Gabriela is one of the lead attorneys on a class action lawsuit filed in federal court in Los Angeles in June 2013, challenging the methods of coercion and pressure that Border Patrol and ICE agents employ to convince Mexican nationals to sign their own expulsion orders.

Prior to the ACLU she worked with the Federal Defenders, the Yale Law School Reentry Clinic and the Criminal Defense Project, where she focused on mitigating collateral consequences and immigration consequences of criminal convictions.


Legal Fellow/Staff Attorney at ACLU of San Diego and Imperial Counties

Areas of Expertise: Constitutional and Administrative Law, Immigrant Rights, Racial Justice, Police Practices, Criminal Justice, Economic Justice, Immigration Law, International Human Rights Law

Location: San Diego, CA

Contact Information:
Email:
 Grivera@aclusandiego.org
Phone: (619) 398-4495

Rivera speaks about immigration for the ACLU: 

 

Miriam Yeung

Miriam Yeung is the former executive director of the National Asian Pacific American Women’s Forum (NAPAWF), “an organization dedicated to issues of social justice and human rights for Asian and Pacific Islander women and girls in the U.S.” NAPAWF provided funding and outreach to the National Asian American Survey (led by one of our other sources, Karthick Ramakrishnan). You can see some of Yeung’s presentations here.

Previously, Yeung was the director of public policy and government relations at the Lesbian, Gay, Bisexual and Transgender Community Center (the Center) in New York City. She also worked for the Center’s Youth Enrichment Services Program for seven years on the Safe Schools Campaign.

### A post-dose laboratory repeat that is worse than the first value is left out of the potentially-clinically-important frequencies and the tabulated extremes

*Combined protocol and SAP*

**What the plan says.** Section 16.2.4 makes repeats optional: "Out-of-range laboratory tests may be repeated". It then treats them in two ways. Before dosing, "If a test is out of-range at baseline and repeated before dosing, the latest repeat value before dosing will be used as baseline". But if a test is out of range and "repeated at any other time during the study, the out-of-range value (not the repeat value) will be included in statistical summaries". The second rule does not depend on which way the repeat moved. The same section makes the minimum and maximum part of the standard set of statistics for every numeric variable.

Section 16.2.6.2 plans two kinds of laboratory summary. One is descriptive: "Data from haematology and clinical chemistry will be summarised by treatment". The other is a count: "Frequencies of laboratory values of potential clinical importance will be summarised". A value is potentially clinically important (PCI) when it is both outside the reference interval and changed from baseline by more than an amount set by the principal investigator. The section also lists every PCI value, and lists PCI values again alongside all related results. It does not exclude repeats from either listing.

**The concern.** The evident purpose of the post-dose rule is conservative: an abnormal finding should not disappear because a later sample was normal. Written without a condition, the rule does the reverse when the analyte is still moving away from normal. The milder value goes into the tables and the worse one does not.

In 2012, she was honored by the National Council for Research on Women as one of the “30 Leaders Changing the Way the World Looks at Women.” She has also co-produced a documentary about LGBT youth in New York City called “I Look Up to the Sky Now.”

Former Executive Director of the National Asian Pacific American Women’s Forum (NAPAWF)

Areas of Expertise: Asian and Pacific Islanders, Women, Immigrants Rights, LGBT Issues, Domestic and Workplace Violence, Human Rights and Security, Trafficking and Prostitution, Discrimination, Employment and Unemployment, Immigration and Migration

Location: New York, NY

Contact Information:

Email: myeung@napawf.org

Office: (202) 470-3170 x30

Mobile: (917) 306-4404

Twitter: @miriamyeung

Heard on NPR: For a complete list, click here.

Tell Me More: Overhauling Immigration: Asians Matter Too

Tom Wong

Tom K. Wong is an assistant professor of political science at the University of California, San Diego. He was previously a postdoctoral fellow at the Tower Center for Political Studies at Southern Methodist University and a lecturer in the department of political science at UC Riverside. Wong has also contributed to the National Asian American Survey (led by Karthick Ramakrishnan.)

Wong is the founder of the Dream Project, “a non-profit oral history project led by current and former undocumented youths and allies.” According to his CV, he is working on a book called “Rights, Deportation, and Detention in the Age of Immigration Control.”

Assistant Professor of Political Science at the University of California, San Diego

Areas of Expertise: Comparative Politics, Immigration, Immigration Politics and Policy, Human Rights, Citizenship

Location: San Diego, CA

Contact Info:

Phone: (951) 907-9989

Email: tomkwong@ucsd.edu

Twitter: @twong002

Heard on KPCC:

Take Two: Predicting how Congress will vote on immigration reform